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False Imprisonment

Holding someone against their will, even for a moment, can lead to false imprisonment charges. False imprisonment can be a serious offense in California, resulting in jail time, fines, and a possible felony criminal record. If you have been charged with kidnapping or false imprisonment, talk to your experienced East Bay criminal defense attorney to understand your rights.

False Imprisonment Charges in California

Under California Penal Code §236, false imprisonment is the unlawful violation of the personal liberty of another. False imprisonment can involve physical force or violence to restrain a person's movements. However, false imprisonment may also involve threats of harm to the victim or the victim's family, or deception.

Examples of false imprisonment could include:

  • An ex-boyfriend blocking the door while having an argument and not allowing the other person to leave;
  • Someone pretending to be a police officer who stops a person on the street and tells them they are not free to leave;
  • Locking someone in a room and not letting them leave; or
  • Slipping a date rape drug into a person's drink so they cannot leave.

False Imprisonment Penalties

False imprisonment in California can be charged as a misdemeanor or a felony offense. The penalties depend on a number of factors, including the defendant's criminal record, age of the victim, and whether the victim was injured. False imprisonment that is affected by violence, menace, fraud, or deceit may be a felony.

As a misdemeanor, false imprisonment is punishable by up to a year in the county jail and a fine of up to $1,000. As a felony, a conviction for false imprisonment could include up to 3 years in jail.

False imprisonment of a dependent adult or elder aged 65 or older can face a felony conviction under California Penal Code §368(f). The penalties for false imprisonment of an elder or dependent adult involving violence, menace, fraud, or deceit include up to four years in prison.

False Imprisonment and Human Trafficking in California

Under California Penal Code §236.1, false imprisonment with the intent to obtain forced labor or services is considered human trafficking. This could include holding someone against their will for domestic work, agricultural work, or prostitution. False imprisonment and human trafficking is a felony punishable by 5 to 12 years in prison and a fine of up to $500,000.

False Imprisonment of a Hostage

Under California Penal Code §210.5, false imprisonment for the purposes of protecting someone from arrest is a felony. This could involve taking someone as a hostage to avoid arrest or capture by the police. False imprisonment which substantially increases the risk of harm to the victim, or for the purposes of using the person as a shield is punishable by 3, 5, or 8 years in prison.

For example, someone has a protective order related to a domestic violence charge. The individual goes to the home of the victim in violation of the order. The victim calls the police who arrive at the scene. The individual with the protective order does not want to go outside for fear of being arrested. Instead, the individual holds the victim inside the house and says the victim will not be released until the police leave. In addition to charges for violation of the restraining order, the individual may face a felony charge of false imprisonment of a hostage.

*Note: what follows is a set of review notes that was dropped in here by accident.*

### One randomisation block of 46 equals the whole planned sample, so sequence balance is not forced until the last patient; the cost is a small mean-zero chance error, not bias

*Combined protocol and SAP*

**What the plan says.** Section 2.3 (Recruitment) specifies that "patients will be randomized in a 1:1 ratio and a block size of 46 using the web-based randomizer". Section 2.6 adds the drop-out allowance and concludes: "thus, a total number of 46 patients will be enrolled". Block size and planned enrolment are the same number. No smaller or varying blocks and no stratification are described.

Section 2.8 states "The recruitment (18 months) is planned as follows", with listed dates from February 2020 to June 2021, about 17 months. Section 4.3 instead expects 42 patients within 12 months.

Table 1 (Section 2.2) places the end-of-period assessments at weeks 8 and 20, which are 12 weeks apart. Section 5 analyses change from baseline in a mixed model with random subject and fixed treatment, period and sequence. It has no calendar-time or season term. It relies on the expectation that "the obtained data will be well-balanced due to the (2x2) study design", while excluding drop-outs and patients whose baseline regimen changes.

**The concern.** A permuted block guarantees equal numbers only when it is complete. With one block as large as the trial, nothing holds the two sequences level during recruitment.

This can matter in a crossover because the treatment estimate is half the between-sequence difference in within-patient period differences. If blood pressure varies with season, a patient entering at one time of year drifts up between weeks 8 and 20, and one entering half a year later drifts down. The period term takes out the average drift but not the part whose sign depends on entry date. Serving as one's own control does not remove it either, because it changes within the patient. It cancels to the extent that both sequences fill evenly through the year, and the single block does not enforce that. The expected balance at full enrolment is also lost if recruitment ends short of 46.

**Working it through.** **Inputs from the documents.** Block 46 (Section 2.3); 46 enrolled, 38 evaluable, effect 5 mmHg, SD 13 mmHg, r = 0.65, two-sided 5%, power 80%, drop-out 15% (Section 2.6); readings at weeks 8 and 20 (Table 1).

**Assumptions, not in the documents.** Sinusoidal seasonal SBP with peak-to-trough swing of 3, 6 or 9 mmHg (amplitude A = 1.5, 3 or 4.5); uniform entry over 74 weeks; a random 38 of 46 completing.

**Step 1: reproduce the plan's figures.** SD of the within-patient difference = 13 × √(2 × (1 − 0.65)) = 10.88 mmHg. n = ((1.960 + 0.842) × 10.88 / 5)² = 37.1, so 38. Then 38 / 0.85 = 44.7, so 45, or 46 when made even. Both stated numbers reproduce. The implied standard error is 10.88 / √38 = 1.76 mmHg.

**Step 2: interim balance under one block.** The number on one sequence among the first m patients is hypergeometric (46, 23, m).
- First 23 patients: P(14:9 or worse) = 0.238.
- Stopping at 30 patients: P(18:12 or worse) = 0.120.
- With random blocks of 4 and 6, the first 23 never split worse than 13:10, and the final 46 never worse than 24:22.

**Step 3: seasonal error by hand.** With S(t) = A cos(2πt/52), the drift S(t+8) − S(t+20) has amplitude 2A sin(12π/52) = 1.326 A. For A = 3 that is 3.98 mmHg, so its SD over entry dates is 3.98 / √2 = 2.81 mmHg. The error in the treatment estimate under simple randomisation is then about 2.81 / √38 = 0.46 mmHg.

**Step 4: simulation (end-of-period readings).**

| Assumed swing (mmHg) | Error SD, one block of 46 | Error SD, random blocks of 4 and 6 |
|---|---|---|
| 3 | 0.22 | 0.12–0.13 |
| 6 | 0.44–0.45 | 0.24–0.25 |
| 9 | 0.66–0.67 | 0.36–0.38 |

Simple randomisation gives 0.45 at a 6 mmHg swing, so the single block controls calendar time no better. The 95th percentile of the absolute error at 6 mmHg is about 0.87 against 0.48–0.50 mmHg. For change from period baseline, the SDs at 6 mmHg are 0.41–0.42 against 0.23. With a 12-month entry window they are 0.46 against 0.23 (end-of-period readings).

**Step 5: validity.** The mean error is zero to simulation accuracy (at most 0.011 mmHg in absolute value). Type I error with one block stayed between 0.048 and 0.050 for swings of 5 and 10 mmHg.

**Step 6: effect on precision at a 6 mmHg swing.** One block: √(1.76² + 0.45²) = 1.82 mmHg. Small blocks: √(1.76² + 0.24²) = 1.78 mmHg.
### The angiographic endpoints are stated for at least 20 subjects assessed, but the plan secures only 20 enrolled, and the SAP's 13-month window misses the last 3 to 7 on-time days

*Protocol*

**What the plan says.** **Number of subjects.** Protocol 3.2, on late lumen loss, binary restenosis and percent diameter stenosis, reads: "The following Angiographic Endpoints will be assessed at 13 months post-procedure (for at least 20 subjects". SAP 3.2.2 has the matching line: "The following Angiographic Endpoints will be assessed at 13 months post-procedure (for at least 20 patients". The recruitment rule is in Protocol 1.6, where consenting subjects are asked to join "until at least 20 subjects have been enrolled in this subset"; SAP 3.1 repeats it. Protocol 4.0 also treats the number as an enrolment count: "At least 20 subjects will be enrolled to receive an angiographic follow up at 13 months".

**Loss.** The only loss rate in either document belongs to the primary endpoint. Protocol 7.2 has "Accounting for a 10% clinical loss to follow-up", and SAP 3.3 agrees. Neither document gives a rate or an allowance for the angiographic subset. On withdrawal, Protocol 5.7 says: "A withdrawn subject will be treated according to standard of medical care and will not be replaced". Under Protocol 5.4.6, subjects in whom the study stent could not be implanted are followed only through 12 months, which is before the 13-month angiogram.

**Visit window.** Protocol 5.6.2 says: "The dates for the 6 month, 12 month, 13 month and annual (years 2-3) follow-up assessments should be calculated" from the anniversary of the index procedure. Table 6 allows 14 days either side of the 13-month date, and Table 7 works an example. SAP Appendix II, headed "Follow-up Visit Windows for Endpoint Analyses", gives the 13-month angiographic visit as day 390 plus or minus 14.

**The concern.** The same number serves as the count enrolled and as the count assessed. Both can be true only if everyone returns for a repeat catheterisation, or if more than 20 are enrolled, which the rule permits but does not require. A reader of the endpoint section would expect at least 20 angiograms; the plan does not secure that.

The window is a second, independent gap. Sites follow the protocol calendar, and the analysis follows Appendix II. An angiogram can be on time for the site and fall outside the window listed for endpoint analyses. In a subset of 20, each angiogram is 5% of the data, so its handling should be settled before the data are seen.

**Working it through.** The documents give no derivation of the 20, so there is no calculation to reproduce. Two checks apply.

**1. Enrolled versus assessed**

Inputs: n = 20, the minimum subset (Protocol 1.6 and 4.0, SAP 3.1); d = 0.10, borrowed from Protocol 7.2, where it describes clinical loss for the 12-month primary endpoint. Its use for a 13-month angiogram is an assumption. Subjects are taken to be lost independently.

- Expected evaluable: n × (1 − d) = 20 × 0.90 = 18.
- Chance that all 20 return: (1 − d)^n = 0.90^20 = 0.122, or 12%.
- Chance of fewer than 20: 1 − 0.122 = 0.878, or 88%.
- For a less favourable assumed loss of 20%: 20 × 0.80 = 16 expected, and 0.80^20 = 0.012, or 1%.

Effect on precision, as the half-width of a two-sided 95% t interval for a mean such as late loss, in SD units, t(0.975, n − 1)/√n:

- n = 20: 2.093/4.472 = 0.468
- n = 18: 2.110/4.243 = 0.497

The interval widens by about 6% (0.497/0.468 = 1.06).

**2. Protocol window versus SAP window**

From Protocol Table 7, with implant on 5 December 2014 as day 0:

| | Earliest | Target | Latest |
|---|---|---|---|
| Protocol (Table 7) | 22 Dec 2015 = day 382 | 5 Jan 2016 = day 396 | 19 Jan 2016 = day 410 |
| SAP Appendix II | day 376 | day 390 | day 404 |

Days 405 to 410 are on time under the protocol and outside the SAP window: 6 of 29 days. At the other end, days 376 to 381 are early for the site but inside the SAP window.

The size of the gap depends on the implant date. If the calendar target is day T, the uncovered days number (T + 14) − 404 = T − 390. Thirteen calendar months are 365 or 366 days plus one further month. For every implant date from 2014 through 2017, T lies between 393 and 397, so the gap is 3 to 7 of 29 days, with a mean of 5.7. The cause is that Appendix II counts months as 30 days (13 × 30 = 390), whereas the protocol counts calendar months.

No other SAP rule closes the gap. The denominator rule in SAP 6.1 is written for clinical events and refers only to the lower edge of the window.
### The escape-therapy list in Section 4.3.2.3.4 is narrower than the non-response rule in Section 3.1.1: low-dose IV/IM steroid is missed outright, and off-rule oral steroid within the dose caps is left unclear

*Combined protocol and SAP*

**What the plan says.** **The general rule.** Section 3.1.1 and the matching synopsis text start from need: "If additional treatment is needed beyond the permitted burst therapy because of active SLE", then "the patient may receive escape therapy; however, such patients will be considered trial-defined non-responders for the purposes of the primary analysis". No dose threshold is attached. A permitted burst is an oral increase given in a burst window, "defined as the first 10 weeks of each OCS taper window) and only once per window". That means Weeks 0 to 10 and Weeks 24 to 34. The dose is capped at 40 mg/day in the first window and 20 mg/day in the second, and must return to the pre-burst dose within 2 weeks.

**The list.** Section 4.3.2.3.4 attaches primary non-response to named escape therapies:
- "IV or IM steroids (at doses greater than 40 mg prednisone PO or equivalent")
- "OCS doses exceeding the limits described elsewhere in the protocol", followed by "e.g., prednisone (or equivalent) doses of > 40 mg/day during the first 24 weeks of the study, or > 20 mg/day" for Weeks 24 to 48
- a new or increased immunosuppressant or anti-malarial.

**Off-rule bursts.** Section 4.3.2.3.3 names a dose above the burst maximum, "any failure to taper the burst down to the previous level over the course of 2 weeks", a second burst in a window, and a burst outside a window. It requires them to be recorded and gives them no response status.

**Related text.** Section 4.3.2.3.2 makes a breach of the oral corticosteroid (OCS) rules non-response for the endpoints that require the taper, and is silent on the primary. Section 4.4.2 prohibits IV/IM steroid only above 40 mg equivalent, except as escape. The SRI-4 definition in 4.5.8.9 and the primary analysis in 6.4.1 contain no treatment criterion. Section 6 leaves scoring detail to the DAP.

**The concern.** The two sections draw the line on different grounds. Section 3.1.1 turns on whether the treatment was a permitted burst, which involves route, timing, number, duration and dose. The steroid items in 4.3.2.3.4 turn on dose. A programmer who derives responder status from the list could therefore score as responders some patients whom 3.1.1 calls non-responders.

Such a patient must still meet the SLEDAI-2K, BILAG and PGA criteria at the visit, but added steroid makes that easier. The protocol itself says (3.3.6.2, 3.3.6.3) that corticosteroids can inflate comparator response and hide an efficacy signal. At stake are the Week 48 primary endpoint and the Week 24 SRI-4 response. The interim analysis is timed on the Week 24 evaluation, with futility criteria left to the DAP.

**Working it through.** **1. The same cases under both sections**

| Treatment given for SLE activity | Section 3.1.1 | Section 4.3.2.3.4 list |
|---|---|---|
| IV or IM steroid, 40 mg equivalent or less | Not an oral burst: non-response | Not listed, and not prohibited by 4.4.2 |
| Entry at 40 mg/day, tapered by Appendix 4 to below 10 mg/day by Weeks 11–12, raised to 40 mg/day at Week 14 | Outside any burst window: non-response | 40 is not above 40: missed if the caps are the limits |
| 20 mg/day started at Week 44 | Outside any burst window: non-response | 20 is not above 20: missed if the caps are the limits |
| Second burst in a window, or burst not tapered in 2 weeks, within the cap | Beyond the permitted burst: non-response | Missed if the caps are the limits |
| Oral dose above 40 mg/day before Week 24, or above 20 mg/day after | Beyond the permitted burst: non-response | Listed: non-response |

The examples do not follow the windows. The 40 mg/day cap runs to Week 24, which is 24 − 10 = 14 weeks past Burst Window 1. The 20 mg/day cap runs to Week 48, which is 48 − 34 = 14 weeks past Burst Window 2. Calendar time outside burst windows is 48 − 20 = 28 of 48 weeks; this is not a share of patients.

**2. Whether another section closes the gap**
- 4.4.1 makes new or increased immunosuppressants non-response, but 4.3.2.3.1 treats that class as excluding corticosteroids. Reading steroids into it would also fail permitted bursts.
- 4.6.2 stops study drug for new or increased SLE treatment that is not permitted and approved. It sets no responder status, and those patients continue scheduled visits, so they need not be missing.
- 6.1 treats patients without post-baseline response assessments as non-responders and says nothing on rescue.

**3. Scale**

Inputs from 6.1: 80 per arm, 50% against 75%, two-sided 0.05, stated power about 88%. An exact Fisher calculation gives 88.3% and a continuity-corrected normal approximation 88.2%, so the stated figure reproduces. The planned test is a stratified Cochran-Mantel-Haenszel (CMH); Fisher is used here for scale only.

False Imprisonment vs. Kidnapping

Kidnapping is similar to false imprisonment; however, kidnapping generally involves moving the victim some distance. For example, keeping someone locked in a room may be considered false imprisonment but if the individual takes that person and moves them to another building without allowing them to leave may be considered kidnapping.

Kidnapping generally involves moving someone without their consent by use of fear or force. This includes physical force or threatening to inflict harm. Kidnapping is a felony, punishable by up to 8 years in prison.

Aggravated kidnapping is a more serious offense that carries a maximum sentence of life in prison. Aggravated kidnapping involves moving someone against their will involving:

  • A victim who is a child under the age of 14;
  • Kidnapping someone for ransom;
  • Causing serious bodily harm or death; or
  • Carjacking involving kidnapping.

Defenses to False Imprisonment Charges

There may be a number of legal defenses available to charges of false imprisonment. In some cases, an innocent person is accused of false imprisonment during a domestic dispute.

It is a defense to charges of false imprisonment if the other person was free to leave at any time and not threatened or prevented from leaving. Asking someone not to leave is not considered false imprisonment if their personal liberty was not impeded. Talk to your East Bay criminal defense attorney about your case if you are facing charges of false imprisonment.

East Bay Criminal Defense Attorney

Lynn Gorelick has more than 30 years of criminal defense experience defending her clients facing criminal charges, including false imprisonment or kidnapping. She understands how to approach the individual facts of each case for the greatest chance of success, keeping her clients out of jail and keeping a clean record. Whether you are arrested in Fremont, Richmond or anywhere else in Contra Costa County or Alameda County, contact Lynn Gorelick.

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